The central bank’s increase the interest rates provokes the rate of investment and consumer spending to go down. As a result, aggregate demand (AD) will decline as seen between AD1 to AD2. The effects of lower aggregate demand are as follows: first, the rate of economic growth will decrease or stagnate. The fall in economic growth is depicted by a decline in the gross domestic product (GDP) as represented by the fall from Y1 to Y2 in the diagram. Secondly, the rate of unemployment will go up. The reason is that when output declines, firms produce fewer goods and therefore there will be lesser demand for workers. Thirdly, the current account of the Canadian economy will improve. With higher rates expenditure on import declines and the lower inflation rate assist in enhancing competitiveness for exports.
Figure 2: effect of an interest rate cut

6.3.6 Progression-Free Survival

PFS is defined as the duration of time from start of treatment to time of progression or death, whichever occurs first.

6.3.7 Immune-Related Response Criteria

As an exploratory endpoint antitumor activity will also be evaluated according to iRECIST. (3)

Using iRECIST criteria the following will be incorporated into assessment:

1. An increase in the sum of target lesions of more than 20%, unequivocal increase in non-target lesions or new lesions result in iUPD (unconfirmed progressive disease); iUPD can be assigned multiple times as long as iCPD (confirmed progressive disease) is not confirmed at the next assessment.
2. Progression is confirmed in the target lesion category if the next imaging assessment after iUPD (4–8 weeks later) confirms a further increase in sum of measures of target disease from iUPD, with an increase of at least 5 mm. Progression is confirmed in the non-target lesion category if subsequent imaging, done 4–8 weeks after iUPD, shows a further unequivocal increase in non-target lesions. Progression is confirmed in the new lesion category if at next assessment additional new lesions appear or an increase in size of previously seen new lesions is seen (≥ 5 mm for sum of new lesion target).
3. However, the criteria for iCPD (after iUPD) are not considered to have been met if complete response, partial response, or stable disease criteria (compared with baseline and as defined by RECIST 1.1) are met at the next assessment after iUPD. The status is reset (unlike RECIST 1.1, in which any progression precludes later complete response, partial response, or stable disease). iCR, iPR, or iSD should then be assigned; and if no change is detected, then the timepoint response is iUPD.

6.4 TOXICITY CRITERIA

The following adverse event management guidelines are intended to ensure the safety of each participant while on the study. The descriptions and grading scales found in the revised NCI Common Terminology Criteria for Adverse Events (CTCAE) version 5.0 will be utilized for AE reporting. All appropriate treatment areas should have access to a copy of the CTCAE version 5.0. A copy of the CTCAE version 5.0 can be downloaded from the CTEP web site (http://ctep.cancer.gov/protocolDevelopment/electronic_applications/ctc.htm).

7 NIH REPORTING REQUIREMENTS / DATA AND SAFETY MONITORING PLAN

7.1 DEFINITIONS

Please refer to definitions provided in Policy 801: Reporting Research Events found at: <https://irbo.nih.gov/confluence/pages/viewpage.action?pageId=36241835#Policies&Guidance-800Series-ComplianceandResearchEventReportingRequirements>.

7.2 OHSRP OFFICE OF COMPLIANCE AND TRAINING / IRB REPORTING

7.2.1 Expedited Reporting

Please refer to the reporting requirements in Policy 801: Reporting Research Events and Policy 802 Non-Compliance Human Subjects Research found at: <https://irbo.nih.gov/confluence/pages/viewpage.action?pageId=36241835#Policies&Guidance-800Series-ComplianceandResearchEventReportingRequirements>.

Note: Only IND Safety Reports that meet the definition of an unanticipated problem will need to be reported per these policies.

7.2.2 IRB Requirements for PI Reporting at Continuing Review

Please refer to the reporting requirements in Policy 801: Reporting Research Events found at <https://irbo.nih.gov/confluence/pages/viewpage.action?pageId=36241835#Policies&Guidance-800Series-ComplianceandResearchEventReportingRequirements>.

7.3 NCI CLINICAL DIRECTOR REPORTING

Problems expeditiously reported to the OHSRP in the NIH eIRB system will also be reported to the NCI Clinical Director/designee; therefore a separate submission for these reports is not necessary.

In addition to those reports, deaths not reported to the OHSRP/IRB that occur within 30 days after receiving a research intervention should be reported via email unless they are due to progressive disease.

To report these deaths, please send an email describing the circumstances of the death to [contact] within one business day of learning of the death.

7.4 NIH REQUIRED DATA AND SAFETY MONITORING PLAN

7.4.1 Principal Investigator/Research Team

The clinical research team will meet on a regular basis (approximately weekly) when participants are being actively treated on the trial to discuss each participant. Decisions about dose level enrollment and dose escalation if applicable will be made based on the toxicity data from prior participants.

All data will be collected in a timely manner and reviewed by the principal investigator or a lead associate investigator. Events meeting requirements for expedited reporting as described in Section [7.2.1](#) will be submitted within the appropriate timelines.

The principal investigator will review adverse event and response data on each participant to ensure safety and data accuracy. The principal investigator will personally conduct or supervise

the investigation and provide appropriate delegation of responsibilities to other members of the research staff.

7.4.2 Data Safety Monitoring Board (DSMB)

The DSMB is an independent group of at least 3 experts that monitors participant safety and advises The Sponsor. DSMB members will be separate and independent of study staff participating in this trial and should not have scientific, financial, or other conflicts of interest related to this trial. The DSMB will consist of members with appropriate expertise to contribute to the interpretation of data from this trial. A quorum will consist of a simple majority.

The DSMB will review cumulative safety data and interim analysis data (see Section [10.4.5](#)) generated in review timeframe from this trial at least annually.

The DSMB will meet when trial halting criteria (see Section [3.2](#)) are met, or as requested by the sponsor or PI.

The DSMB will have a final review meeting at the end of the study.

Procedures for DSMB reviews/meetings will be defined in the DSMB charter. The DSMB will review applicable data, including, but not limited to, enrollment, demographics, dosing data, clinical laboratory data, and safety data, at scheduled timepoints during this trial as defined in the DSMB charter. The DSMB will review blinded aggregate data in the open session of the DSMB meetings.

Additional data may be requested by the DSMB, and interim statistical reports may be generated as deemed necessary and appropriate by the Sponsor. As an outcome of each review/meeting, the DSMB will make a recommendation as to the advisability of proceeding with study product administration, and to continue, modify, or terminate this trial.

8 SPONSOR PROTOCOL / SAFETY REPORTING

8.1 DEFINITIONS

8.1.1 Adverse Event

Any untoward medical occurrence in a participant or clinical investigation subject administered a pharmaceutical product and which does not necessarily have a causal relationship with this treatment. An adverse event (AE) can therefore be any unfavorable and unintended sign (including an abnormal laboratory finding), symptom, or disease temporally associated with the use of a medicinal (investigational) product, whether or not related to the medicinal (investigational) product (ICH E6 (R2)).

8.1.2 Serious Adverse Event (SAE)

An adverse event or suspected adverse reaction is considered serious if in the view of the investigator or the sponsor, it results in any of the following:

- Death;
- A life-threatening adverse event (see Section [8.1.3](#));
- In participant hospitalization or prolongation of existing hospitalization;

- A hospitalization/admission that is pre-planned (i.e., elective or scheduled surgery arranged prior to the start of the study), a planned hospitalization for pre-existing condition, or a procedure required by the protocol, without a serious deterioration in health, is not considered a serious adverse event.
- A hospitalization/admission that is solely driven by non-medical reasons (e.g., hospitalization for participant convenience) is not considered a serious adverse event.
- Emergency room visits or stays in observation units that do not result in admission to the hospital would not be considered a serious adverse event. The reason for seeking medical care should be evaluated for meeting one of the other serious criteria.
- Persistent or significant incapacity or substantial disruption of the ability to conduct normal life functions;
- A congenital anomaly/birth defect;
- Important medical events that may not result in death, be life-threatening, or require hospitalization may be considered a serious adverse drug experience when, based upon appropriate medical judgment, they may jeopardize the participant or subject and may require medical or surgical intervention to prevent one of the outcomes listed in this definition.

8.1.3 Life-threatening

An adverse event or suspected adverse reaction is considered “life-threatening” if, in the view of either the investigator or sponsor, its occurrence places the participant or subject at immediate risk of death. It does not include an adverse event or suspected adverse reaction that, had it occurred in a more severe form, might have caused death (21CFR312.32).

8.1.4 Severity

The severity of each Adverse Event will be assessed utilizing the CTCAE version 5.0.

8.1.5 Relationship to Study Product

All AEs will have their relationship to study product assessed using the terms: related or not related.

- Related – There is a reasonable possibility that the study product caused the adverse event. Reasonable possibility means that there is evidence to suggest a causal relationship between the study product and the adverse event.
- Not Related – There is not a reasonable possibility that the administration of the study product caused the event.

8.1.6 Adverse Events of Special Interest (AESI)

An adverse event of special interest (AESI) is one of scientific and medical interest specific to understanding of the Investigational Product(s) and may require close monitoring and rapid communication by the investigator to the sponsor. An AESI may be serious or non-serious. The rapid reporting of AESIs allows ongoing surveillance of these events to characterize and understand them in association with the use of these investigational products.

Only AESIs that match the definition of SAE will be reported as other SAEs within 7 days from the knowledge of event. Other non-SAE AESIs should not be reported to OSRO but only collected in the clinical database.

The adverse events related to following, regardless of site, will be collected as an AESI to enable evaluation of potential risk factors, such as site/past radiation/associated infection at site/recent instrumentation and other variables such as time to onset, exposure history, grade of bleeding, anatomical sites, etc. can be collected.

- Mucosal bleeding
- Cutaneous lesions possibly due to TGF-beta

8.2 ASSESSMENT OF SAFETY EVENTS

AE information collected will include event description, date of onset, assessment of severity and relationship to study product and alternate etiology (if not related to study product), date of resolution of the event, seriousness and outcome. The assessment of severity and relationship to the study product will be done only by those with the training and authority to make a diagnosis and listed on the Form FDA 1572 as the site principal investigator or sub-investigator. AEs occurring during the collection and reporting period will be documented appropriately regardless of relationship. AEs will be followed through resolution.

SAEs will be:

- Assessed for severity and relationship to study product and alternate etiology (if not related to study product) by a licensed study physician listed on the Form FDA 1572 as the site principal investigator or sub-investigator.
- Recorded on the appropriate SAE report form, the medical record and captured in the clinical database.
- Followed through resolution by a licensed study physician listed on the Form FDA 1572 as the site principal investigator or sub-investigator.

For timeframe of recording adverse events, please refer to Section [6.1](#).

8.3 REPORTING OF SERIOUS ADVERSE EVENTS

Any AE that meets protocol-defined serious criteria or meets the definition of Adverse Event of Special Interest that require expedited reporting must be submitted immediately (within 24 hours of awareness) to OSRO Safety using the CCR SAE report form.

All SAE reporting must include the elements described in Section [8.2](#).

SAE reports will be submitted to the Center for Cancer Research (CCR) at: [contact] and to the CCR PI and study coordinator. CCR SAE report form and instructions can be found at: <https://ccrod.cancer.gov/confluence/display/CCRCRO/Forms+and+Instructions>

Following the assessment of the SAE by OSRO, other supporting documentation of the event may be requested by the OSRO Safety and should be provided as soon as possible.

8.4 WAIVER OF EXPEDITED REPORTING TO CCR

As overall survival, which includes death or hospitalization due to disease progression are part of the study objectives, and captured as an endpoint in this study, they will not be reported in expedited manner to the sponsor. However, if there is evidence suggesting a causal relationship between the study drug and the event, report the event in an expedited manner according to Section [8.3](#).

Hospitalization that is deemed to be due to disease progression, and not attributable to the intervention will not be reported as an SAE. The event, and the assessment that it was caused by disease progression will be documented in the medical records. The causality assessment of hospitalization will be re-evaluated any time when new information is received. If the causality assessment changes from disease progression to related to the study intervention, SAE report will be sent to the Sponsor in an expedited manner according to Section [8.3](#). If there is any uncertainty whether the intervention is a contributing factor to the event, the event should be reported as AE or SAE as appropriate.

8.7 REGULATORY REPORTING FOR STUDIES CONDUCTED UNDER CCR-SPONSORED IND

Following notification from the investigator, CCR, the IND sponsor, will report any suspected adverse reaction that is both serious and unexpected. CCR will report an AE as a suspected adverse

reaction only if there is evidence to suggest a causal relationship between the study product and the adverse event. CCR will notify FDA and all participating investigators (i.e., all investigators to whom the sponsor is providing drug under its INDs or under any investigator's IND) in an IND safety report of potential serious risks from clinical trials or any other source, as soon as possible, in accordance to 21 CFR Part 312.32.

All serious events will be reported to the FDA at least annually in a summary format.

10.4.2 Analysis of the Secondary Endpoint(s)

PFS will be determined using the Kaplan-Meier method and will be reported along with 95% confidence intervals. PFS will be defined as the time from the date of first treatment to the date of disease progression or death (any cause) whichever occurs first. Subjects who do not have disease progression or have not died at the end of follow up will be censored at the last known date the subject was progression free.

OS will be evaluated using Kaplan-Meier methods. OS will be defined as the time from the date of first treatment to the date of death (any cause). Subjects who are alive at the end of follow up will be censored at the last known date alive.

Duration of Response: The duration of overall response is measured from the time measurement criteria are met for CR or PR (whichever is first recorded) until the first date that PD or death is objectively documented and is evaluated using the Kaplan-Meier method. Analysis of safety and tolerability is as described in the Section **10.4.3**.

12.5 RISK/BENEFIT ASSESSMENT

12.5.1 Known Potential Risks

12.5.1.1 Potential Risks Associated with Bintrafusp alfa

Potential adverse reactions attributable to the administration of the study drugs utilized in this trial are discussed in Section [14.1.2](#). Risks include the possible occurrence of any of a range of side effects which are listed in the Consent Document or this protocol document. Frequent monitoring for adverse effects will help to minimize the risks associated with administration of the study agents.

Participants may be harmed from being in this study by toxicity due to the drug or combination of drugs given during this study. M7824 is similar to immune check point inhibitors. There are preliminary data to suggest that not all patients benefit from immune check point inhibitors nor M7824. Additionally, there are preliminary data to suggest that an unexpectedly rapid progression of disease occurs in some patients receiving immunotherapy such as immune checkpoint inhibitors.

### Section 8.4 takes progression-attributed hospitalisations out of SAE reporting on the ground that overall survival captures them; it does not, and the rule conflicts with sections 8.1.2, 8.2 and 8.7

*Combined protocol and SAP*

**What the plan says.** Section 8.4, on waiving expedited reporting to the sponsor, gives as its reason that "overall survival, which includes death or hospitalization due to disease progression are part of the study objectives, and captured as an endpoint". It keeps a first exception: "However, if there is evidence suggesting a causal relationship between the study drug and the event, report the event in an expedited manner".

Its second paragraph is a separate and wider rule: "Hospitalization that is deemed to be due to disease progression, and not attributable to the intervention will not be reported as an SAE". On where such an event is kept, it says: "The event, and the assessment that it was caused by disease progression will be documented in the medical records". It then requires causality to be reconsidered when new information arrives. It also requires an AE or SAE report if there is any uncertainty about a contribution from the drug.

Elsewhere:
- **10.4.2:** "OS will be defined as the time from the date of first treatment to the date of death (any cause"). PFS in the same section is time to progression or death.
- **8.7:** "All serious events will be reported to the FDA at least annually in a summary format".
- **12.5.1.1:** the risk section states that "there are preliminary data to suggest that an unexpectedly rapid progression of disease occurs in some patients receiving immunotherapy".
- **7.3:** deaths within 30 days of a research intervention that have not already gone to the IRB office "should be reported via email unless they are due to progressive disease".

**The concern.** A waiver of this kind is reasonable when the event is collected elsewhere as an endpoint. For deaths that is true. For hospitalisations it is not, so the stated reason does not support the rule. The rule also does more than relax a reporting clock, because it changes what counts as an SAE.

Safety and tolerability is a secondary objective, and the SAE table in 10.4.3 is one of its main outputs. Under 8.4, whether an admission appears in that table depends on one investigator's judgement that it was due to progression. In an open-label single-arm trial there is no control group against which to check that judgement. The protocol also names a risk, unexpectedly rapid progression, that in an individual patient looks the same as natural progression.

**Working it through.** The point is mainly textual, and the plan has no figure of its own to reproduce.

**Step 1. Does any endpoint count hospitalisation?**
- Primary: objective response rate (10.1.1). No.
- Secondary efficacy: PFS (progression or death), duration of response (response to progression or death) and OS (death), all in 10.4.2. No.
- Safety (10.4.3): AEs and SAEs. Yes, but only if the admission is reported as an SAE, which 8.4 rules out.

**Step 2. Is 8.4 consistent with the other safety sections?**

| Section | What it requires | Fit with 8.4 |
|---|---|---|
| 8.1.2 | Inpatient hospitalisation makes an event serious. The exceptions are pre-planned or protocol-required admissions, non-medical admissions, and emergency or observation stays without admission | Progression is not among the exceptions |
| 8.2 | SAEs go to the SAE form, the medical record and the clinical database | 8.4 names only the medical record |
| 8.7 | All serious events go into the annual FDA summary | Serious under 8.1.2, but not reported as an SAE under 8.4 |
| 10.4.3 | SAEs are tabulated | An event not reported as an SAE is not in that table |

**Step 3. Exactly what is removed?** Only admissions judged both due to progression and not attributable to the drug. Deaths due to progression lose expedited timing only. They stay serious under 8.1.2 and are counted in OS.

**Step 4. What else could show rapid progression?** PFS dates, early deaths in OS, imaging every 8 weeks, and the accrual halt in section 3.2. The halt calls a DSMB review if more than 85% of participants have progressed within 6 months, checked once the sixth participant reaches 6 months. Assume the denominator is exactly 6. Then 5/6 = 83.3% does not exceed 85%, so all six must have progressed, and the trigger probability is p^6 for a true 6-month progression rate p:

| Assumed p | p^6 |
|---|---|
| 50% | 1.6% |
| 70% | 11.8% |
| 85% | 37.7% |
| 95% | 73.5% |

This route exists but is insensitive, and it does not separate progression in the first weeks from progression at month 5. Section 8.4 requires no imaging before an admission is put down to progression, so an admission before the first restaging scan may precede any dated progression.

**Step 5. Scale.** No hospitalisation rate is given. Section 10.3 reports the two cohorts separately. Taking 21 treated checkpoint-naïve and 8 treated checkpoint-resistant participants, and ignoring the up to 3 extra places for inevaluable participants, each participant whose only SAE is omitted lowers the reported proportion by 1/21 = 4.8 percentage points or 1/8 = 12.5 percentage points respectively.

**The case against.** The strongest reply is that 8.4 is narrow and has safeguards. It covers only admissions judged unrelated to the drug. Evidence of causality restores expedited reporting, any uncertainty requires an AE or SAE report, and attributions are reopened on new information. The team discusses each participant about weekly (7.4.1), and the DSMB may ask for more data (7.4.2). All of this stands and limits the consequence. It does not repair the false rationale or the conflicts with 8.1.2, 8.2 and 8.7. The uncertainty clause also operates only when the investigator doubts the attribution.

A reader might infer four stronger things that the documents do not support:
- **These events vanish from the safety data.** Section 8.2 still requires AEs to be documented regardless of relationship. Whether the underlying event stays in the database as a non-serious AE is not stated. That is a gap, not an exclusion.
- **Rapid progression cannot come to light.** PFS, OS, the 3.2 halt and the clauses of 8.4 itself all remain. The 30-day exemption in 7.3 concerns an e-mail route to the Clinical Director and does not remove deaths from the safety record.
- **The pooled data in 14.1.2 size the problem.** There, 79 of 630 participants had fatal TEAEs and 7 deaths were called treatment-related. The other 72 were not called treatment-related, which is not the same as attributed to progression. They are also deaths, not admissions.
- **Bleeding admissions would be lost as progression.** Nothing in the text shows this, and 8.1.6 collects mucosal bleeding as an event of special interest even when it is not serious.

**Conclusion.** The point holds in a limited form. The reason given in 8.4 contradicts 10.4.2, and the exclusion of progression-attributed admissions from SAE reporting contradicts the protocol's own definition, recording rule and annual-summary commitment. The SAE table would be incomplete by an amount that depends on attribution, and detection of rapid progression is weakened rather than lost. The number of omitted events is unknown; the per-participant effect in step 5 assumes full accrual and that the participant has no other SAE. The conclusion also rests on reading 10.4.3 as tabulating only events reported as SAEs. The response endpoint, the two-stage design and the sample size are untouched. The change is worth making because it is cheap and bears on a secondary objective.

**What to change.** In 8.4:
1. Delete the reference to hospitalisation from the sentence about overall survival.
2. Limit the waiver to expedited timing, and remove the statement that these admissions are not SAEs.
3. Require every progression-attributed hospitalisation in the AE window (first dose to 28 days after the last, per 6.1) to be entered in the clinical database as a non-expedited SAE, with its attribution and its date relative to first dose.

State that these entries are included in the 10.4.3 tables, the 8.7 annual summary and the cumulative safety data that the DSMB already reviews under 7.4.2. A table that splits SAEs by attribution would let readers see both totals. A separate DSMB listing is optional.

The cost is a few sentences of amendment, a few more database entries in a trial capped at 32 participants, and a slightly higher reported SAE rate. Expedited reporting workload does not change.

The bank of Canada in this article chose to maintain low interest rates to promote economic growth and stability, with a final goal of an expanded economy. Reducing the effects of high interest rates could be done by reducing the interest to equilibrium level, in sync with the current economic situation or a halting the current hikes to allow a corresponding economic expansion. Reduction in interest rates by the central bank encourages the business community to take more loans which are reinvested into the economy. The improvement in the investment improves economic growth as depicted by the increase in GDP from Y1 to Y2 as modelled in Fig. 2. Moreover, low interest rates